It seems like only yesterday that Neo, Trinity, and Morpheus swept us off our feet in 1999 with their cool, cool spectacles, tight, tight leather leggings, light, light kung fu poses, slow, slow action scenes, and deep, deep declamation. We’d never seen or heard anything quite like that, at least not done with such panache. We were struck by the concept of free will vs. fate even before we were faced with those choices.
Elon Musk asks us to wonder about our realities, while Mark Zuckerberg tells us to live multiple ones, twenty years later, Elon Musk encourages us to ponder about our realities, while Mark Zuckerberg tells us to live several ones, The Matrix appears as fresh in its outstanding digital slickness, and much more pertinent in the questions it presented. That leaves The Matrix Resurrections in the centre — the cutting-edge technology that allowed Neo to fly back then is now practically mundane, and while it still understands how to ask the correct questions, it’s not the only one.
However, for a brief period in the beginning, Resurrections surprises us with how meta it is in recognising its place both in the current zeitgeist and in the midst of a hugely successful franchise. It’s some time after the final Matrix, and Neo (Keanu Reeves) has reverted to his former identity as Thomas Anderson. Unlike the reclusive, criminal hacker of 1999, his skills are now valuable. As a result, he is a world-famous video game producer working for Warner Bros. (wink, wink). The game Matrix is Anderson’s most famous work, and his followers can recite its principles (choice, illusion, authoritarian regimes, fascist governments), yet they’re largely used as hit ideas for a “sequel” (wink, wink).
So, did the Matrix world from the previous movie, which Neo recalls in flashes, truly exist? Or, as his analyst (Harris, admirably murdering it) reminds him, has his mind conceived fiction from a video game to be fact. Then why does Neo keep having strong feelings for a woman named Tiffany, and why does she resemble Trinity from the video game/old films (Carrie-Anne Moss)?
Is truth concealed inside a video game’s very ordinary world, or is truth crouching behind a video game’s very commonplace world? Resurrections invites you to consider this, once again posing those ominous concerns about the world and who we are in it. Unfortunately, it swiftly abandons this goal, and a series that was once as much about the intellect as it was about the machine now leans heavily toward the latter. There are no fresh things to fight for in the war shown in the film, and there are no new milestones to cross in the fights.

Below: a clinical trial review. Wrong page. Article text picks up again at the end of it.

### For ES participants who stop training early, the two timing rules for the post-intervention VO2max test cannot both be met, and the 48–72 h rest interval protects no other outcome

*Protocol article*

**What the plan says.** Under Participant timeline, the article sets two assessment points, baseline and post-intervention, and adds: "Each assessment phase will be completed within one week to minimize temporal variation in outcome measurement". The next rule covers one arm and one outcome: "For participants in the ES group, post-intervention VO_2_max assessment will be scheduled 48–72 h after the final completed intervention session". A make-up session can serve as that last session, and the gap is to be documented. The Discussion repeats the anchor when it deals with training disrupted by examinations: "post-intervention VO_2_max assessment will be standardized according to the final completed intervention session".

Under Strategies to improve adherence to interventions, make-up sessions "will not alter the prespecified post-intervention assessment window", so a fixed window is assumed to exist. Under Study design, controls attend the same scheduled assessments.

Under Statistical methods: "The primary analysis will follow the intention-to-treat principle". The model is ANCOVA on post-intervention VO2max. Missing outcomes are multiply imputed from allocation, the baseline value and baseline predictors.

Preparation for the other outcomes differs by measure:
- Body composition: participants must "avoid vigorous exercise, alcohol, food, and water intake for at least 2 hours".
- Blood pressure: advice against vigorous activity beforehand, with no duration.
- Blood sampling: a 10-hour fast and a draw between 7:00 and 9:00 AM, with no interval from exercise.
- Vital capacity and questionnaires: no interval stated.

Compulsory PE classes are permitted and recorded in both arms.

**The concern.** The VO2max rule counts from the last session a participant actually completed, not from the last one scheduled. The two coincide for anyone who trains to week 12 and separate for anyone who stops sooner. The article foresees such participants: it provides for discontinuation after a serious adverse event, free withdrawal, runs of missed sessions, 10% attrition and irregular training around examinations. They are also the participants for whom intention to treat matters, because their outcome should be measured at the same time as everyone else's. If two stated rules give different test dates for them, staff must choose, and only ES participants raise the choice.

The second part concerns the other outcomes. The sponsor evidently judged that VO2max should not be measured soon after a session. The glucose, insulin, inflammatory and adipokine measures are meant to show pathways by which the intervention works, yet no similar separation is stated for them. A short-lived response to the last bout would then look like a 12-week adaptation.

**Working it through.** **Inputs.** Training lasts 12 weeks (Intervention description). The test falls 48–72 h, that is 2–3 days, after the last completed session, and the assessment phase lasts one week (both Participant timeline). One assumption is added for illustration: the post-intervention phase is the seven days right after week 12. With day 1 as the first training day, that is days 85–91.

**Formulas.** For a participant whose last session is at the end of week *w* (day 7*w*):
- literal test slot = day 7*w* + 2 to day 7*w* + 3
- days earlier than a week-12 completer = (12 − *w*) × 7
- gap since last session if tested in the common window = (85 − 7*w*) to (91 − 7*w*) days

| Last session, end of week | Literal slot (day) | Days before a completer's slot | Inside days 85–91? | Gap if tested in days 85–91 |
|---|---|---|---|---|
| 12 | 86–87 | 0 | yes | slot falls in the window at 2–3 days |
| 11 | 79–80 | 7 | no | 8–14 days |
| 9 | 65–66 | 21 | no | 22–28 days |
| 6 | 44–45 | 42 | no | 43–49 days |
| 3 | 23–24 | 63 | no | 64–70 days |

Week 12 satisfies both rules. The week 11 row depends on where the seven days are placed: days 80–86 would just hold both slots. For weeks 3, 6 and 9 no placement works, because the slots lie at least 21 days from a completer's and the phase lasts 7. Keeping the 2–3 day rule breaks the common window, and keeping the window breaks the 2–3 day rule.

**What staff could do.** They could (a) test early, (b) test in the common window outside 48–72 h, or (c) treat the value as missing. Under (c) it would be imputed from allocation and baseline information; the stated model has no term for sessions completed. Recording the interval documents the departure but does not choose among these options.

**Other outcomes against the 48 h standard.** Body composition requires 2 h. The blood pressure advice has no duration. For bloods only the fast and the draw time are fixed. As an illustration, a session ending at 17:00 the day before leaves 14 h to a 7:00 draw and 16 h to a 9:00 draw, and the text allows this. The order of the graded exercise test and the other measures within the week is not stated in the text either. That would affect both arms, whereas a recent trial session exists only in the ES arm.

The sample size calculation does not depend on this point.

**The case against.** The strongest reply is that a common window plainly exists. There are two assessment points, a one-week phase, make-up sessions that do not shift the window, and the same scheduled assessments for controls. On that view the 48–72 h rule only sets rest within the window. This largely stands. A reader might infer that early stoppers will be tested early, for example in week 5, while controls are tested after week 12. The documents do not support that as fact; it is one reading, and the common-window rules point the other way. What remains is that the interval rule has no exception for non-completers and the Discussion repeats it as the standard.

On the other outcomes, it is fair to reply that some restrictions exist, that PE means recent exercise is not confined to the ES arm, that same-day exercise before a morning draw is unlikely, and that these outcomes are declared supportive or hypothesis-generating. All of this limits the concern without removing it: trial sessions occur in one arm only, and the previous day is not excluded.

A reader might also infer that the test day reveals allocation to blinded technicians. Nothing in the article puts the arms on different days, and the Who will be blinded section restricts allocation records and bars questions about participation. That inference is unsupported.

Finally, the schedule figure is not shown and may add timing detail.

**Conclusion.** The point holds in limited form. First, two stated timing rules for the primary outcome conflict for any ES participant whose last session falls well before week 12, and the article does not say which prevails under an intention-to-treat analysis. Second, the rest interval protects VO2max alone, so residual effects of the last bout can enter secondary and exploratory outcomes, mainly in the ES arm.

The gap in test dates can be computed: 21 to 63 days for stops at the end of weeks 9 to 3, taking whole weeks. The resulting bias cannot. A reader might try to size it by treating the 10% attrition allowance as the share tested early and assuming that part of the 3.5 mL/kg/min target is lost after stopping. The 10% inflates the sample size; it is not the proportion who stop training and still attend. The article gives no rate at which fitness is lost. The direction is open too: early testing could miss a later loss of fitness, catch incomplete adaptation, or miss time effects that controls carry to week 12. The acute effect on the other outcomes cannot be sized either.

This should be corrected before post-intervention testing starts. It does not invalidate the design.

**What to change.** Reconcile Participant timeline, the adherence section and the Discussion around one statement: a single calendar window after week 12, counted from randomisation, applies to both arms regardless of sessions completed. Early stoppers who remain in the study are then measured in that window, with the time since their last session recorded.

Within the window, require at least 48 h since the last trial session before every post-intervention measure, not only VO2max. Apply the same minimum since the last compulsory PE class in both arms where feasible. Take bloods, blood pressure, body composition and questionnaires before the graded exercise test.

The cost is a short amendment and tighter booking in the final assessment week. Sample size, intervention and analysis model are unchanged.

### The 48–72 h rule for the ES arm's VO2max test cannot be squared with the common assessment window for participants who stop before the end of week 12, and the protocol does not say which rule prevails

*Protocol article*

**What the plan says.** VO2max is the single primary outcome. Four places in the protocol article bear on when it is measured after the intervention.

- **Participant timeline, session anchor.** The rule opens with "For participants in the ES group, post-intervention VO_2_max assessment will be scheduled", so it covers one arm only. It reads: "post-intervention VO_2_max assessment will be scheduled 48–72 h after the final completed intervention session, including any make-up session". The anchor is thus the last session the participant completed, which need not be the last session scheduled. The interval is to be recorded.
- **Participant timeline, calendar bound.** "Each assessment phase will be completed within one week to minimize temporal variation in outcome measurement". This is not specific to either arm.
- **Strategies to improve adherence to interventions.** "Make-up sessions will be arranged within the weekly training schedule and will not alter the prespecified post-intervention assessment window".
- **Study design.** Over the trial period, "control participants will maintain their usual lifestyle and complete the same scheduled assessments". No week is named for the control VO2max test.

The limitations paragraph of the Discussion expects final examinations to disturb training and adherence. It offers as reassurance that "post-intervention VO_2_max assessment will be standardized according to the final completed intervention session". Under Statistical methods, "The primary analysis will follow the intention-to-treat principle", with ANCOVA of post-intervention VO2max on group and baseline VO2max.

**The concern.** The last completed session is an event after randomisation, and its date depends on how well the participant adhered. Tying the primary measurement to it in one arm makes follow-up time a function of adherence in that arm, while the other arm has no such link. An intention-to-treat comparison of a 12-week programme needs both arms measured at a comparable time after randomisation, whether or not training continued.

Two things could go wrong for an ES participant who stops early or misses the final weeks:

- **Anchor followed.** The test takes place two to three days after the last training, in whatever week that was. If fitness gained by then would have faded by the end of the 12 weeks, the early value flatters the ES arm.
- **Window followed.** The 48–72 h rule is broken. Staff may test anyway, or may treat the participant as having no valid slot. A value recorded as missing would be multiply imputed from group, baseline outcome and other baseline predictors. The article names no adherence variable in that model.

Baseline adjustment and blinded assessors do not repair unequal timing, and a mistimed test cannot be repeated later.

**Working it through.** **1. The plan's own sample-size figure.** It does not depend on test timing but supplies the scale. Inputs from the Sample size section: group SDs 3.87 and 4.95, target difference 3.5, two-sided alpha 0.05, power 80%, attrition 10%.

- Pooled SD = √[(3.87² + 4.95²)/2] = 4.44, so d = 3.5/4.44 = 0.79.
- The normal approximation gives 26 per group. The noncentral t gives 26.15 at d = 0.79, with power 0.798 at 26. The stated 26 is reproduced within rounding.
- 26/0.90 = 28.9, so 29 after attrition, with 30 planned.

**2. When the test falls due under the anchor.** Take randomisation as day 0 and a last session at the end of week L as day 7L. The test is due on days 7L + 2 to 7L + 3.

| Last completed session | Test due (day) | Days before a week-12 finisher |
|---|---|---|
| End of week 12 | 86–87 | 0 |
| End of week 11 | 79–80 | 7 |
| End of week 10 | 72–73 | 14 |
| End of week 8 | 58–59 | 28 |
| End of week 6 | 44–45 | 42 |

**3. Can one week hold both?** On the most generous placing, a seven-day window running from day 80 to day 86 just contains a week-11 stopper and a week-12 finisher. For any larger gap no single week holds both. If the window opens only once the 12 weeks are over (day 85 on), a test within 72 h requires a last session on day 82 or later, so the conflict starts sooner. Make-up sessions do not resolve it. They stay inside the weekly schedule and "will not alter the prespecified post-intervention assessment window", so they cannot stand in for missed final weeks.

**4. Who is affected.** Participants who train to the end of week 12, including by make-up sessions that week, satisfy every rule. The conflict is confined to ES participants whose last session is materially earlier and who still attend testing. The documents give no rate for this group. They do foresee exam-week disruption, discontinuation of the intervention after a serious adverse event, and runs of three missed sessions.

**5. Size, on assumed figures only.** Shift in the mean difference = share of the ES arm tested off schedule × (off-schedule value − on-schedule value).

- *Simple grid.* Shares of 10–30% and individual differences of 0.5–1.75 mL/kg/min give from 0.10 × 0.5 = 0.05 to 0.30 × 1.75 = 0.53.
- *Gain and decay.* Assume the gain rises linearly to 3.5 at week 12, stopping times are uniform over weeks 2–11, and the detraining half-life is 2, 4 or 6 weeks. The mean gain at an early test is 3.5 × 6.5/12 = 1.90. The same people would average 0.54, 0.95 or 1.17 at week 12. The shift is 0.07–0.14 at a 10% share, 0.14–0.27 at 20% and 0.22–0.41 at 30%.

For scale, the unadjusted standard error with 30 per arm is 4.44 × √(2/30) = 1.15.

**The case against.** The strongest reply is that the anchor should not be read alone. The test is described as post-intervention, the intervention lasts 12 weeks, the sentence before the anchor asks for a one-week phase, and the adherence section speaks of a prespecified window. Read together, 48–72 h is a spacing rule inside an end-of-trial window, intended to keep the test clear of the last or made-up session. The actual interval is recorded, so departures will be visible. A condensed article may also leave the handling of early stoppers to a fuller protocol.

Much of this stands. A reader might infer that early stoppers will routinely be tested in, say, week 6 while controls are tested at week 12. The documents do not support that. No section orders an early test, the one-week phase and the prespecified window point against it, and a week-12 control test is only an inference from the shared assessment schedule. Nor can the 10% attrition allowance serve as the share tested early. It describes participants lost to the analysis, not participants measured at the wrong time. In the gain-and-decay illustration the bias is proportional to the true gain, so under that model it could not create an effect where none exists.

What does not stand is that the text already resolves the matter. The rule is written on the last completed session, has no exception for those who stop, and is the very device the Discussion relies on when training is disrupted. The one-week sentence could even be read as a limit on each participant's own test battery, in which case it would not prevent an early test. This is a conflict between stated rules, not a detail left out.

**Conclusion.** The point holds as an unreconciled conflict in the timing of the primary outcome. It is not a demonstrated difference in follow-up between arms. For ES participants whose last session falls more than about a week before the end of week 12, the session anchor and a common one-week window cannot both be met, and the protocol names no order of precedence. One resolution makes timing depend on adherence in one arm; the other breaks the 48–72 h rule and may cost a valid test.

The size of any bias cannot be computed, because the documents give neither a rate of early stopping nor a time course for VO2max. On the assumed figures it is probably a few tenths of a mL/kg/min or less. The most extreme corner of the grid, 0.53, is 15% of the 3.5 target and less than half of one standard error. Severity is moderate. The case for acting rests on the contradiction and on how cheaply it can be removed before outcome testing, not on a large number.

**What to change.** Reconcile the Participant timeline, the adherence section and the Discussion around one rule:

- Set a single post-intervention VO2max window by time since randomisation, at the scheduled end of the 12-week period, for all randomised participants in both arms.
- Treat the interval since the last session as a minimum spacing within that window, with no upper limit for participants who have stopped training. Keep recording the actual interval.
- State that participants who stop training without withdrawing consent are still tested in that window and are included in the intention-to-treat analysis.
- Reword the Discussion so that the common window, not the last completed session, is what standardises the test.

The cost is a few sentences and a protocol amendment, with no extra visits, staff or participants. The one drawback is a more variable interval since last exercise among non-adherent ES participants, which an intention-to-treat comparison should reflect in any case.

Perhaps Lana Wachowski (one half of the trilogy’s directors) realises that the grandeur sought by Neo, Trinity, and Morpheus (Yahya Abdul-Mateen II) is just temporary. As a result, the film raises some concerns about the futility of battles, even those waged for humanity’s freedom, and who they truly serve. It also admits the evident comfort of consistency over the uncertainty of change. This, too, is a concept that has received little attention.
Groff can’t channel the frightening cynicism of the “System” as depicted by actor Hugo Weaving’s Agent Smith, even if Mateen is a poor replacement for Laurence Fishburne. Resurrections also does a disservice to Merovingian, the smooth operator of yore who once purred, “Speaking French was like wiping your ass with silk,” he said, and argued for leisurely good dining, saying, “How can we ever have time if we don’t make time?” as French slipped from his elegant lips. Merovingian yells out some half-intelligible drivel about Zuckerberg and climate warriors, which is somehow tied to Neo’s insurrection, in ripped tatters.
While the rest of the Neo team is equally unattractive (Priyanka Chopra does have a great, substantial role), Wachowski’s faith in ‘The One’ and Trinity, as well as their joy of being able to move movies, if not mountains, provides some gratification. This idea indicates that former Reeves and Moss (and Weaving) could be older, slower, and wrinkled, despite the fact that they were foils and near-copies of each other at the time.
The Matrix invites us to ponder whether choice is really an illusion. Studio demands undoubtedly influenced the choice to relaunch Neo. When Wachowski presents us a Neo and Trinity who are far too weathered to bounce off walls or hang in the air, it’s decision that triumphs over illusion. This is a very welcome return to reality, sir.